What lies beneath the platform for life?
By Christian Piatt
Originally printed in the Pueblo Chieftain newspaper
Former Massachusetts Governor Mitt Romney, now running for president in 2008, came out with his position on stem cell research. In a nutshell, he feels that adult stem cells, as well as only those embryonic cells previously committed, should be used. Use of any other embryonic cells, which are harvested from early-stage embryos, should be disallowed.
Though vague partisan lines have been drawn around this contentious issue, folks from either side of the aisle have bucked the status quo of their peers, coming out for or against embryonic stem cell research. The burning question seems to be whether or not the loss of potentially viable embryos is worth the lives they may save through scientific innovation.
Unfortunately, this is yet another example of emotionally-charged political rhetoric completely missing the mark.
Topics such as stem cell research, abortion and other related issues are becoming increasingly prominent foundations points for political platforms. Clearly, religious leaders too have taken positions and dug their heels in. No presidential candidate will get through the gauntlet to the White House without stating their views about such polarizing concepts.
On the matter of stem cell research, the entire debate is off the point. What really is at issue is that thousands of embryos are created, frozen and stored at fertility clinics for future use. At such a point when they are no longer viable or are not wanted by the donors, they are thrown in the garbage. So now, instead of using these embryos to save lives, they’re lining a dumpster.
Why, then, is the debate focused on stem cell research rather than whether or not people should be allowed to employ science to make babies? A few people raise this, but hardly anyone listens. That’s because it’s not only less exciting, but there’s a chance it would be more politically damaging to even consider taking people’s right to fertilize as they see fit away.
Better to haggle over something about which most people are interested but don’t know enough to have an informed opinion. If it wins votes, that’s really all we seem to have time for, nearly two years away from the election.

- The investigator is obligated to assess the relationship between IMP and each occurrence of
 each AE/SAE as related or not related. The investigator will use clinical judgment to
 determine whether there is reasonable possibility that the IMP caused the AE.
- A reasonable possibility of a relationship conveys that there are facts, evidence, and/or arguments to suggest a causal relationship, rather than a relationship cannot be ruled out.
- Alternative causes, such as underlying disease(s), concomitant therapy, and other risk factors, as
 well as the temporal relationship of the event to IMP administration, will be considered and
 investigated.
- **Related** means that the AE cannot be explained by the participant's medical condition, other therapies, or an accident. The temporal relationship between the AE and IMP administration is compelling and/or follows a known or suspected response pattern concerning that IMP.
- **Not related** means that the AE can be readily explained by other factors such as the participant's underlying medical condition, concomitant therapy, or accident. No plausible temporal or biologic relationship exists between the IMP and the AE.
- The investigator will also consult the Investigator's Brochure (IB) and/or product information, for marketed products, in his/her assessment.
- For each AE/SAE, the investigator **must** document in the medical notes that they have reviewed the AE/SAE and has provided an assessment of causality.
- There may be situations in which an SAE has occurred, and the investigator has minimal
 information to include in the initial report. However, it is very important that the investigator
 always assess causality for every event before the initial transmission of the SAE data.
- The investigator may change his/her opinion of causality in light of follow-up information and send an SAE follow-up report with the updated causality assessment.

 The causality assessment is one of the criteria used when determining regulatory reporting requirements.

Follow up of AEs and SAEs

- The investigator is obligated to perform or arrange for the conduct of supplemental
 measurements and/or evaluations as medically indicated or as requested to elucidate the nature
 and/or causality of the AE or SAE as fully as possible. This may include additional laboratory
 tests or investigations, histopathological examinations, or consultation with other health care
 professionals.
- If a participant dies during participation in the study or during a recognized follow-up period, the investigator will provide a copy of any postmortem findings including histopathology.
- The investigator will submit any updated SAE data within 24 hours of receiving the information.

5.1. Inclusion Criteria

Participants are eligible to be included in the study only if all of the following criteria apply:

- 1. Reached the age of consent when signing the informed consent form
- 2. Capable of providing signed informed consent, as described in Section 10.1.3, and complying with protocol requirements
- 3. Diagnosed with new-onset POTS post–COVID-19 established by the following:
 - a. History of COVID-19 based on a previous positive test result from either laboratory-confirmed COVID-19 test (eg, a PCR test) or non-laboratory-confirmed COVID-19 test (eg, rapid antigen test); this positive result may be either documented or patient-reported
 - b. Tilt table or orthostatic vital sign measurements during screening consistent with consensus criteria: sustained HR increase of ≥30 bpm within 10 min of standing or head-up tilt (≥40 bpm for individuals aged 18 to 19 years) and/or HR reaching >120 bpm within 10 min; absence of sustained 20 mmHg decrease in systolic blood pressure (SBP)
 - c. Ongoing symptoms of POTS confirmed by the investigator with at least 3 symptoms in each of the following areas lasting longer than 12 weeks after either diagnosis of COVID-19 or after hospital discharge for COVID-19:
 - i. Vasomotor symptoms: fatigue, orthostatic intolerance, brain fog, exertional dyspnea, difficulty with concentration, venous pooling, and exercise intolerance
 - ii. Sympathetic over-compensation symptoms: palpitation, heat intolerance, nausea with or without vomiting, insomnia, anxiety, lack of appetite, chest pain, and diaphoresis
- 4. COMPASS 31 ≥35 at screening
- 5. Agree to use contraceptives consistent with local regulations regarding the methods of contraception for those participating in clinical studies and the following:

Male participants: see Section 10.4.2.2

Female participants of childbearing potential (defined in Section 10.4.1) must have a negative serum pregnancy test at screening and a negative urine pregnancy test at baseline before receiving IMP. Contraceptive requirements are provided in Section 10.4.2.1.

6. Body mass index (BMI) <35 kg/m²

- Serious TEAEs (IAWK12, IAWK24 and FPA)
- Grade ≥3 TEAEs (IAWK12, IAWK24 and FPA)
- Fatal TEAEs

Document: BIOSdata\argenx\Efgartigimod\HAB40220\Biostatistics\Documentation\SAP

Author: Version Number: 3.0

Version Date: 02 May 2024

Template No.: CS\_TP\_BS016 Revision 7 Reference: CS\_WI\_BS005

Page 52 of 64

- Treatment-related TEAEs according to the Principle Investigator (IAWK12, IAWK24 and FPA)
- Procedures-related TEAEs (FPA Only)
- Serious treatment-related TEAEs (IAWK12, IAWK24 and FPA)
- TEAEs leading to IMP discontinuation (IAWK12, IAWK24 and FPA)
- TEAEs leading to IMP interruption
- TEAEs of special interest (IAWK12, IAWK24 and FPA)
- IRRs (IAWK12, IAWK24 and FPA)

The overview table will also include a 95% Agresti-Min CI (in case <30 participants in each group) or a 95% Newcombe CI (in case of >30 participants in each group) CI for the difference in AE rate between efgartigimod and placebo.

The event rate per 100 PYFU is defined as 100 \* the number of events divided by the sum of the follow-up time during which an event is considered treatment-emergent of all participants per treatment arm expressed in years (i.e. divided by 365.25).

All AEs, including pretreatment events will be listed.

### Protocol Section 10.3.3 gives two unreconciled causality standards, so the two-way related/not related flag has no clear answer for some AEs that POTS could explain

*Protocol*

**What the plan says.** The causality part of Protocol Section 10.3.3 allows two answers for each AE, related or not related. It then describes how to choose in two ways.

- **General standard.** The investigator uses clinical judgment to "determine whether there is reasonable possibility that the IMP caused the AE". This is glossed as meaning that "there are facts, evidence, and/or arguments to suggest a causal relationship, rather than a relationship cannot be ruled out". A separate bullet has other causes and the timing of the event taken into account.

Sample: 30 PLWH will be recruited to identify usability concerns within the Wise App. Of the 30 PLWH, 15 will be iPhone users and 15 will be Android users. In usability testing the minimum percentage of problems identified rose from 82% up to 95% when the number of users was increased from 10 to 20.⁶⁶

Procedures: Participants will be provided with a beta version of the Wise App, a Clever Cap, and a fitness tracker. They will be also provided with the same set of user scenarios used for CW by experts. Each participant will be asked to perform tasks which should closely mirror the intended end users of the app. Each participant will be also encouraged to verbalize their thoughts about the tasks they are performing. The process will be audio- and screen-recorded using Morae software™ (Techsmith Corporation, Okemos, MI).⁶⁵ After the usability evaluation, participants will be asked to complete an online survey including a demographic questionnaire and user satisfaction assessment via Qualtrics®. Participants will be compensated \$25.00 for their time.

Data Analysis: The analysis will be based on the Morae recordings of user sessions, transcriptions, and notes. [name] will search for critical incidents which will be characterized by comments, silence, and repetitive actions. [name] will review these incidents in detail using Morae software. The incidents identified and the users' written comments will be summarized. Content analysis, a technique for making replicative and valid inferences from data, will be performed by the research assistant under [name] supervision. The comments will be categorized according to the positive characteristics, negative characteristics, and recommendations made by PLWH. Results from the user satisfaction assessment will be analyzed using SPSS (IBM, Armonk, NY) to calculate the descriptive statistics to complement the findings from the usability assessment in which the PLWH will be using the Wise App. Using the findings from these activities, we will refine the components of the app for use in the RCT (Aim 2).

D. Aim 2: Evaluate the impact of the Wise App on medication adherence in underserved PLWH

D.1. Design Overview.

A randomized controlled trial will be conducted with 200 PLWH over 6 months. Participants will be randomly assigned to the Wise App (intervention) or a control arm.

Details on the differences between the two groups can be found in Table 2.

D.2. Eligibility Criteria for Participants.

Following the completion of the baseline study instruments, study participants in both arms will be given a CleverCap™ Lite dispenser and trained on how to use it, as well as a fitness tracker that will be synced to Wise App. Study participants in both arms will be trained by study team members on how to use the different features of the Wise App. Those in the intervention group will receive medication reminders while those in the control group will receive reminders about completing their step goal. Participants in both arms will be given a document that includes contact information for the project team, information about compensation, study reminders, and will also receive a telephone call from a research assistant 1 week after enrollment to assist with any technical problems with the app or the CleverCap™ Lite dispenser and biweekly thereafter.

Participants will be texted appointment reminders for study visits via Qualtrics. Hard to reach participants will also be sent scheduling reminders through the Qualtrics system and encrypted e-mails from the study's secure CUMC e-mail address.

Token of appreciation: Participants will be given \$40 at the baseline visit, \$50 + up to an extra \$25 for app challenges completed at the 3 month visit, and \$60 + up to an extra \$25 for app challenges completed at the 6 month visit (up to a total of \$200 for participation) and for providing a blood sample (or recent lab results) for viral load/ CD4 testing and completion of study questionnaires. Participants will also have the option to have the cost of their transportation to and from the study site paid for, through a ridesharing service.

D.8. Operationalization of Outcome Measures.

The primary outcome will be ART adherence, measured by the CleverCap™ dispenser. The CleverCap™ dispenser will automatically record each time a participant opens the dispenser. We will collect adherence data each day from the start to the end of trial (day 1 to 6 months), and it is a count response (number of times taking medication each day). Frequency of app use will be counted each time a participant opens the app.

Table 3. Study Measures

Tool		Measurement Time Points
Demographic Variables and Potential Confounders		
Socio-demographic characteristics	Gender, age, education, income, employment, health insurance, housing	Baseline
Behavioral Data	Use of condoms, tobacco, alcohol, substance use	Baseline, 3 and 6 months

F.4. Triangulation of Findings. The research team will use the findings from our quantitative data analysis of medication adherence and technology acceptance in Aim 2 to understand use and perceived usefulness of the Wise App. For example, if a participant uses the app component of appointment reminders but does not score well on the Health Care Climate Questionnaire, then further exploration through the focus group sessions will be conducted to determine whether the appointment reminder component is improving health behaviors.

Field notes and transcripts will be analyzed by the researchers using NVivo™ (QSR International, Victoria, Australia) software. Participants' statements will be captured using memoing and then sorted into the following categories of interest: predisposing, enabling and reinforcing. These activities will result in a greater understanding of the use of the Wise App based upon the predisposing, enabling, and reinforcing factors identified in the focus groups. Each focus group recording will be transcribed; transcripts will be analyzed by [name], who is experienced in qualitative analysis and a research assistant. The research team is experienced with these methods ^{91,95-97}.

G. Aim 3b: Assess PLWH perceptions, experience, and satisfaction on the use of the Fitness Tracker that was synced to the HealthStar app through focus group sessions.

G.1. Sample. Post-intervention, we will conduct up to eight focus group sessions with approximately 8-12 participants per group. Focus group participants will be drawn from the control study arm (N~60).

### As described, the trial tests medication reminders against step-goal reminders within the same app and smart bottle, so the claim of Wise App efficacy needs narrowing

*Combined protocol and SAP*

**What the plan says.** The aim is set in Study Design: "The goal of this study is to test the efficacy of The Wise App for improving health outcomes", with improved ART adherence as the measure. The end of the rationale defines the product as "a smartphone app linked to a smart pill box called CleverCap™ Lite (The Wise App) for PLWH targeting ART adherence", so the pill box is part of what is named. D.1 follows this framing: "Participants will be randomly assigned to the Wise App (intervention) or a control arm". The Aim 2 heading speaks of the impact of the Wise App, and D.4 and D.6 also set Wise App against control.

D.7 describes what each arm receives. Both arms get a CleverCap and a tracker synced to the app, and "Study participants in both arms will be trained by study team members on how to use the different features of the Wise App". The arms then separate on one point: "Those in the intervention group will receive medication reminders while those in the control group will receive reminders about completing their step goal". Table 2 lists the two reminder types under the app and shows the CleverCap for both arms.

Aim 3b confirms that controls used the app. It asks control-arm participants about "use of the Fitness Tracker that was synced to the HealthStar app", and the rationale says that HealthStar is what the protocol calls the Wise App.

Along these same lines, the debate about abortion has become more a shouting match than a discussion. It’s no longer about discourse, but rather about who ultimately will have enough muscle to win. Even the moniker, “pro-life” suggests anyone who does not share the same ideals is “anti-life.” All who are against life, please raise your hand.
Some leaders are adopting what has been called the “platform for life” to woo the religious right. In part, it is based on matters such as these noted above, but equally fascinating is what seems to be absent from this agenda. Perhaps I’ve missed it, but everything I’ve read and heard about the platform for life focuses on abortion, embryonic stem cells and assisted suicide.
Nowhere have I found mention of capital punishment or gun control. Does anyone think issues such as HIV/AIDS prevention, gang violence or substance abuse addiction deserve a place on the platform for life? How about the prevention of hate crimes, poverty or obesity? What about global climate change, water quality or genocide?
It’s easy to talk about scientific research about which we know painfully little. It’s equally attractive to slap two labels on an issue as complex as abortion and to draw a line in the sand. It’s easy to tie a handful of social positions together with a bow, only to dangle them out the window to see which candidates will bite.
What’s hard is dealing with the social roots beneath issues such as abortion, poverty, violent crime, abuse and hate. It’s overwhelming to consider how to begin repairing a system that evidences its brokenness in such tragic ways.
It’s safer to argue about the color, size and shape of the bandage than to deal with the wound that lies beneath.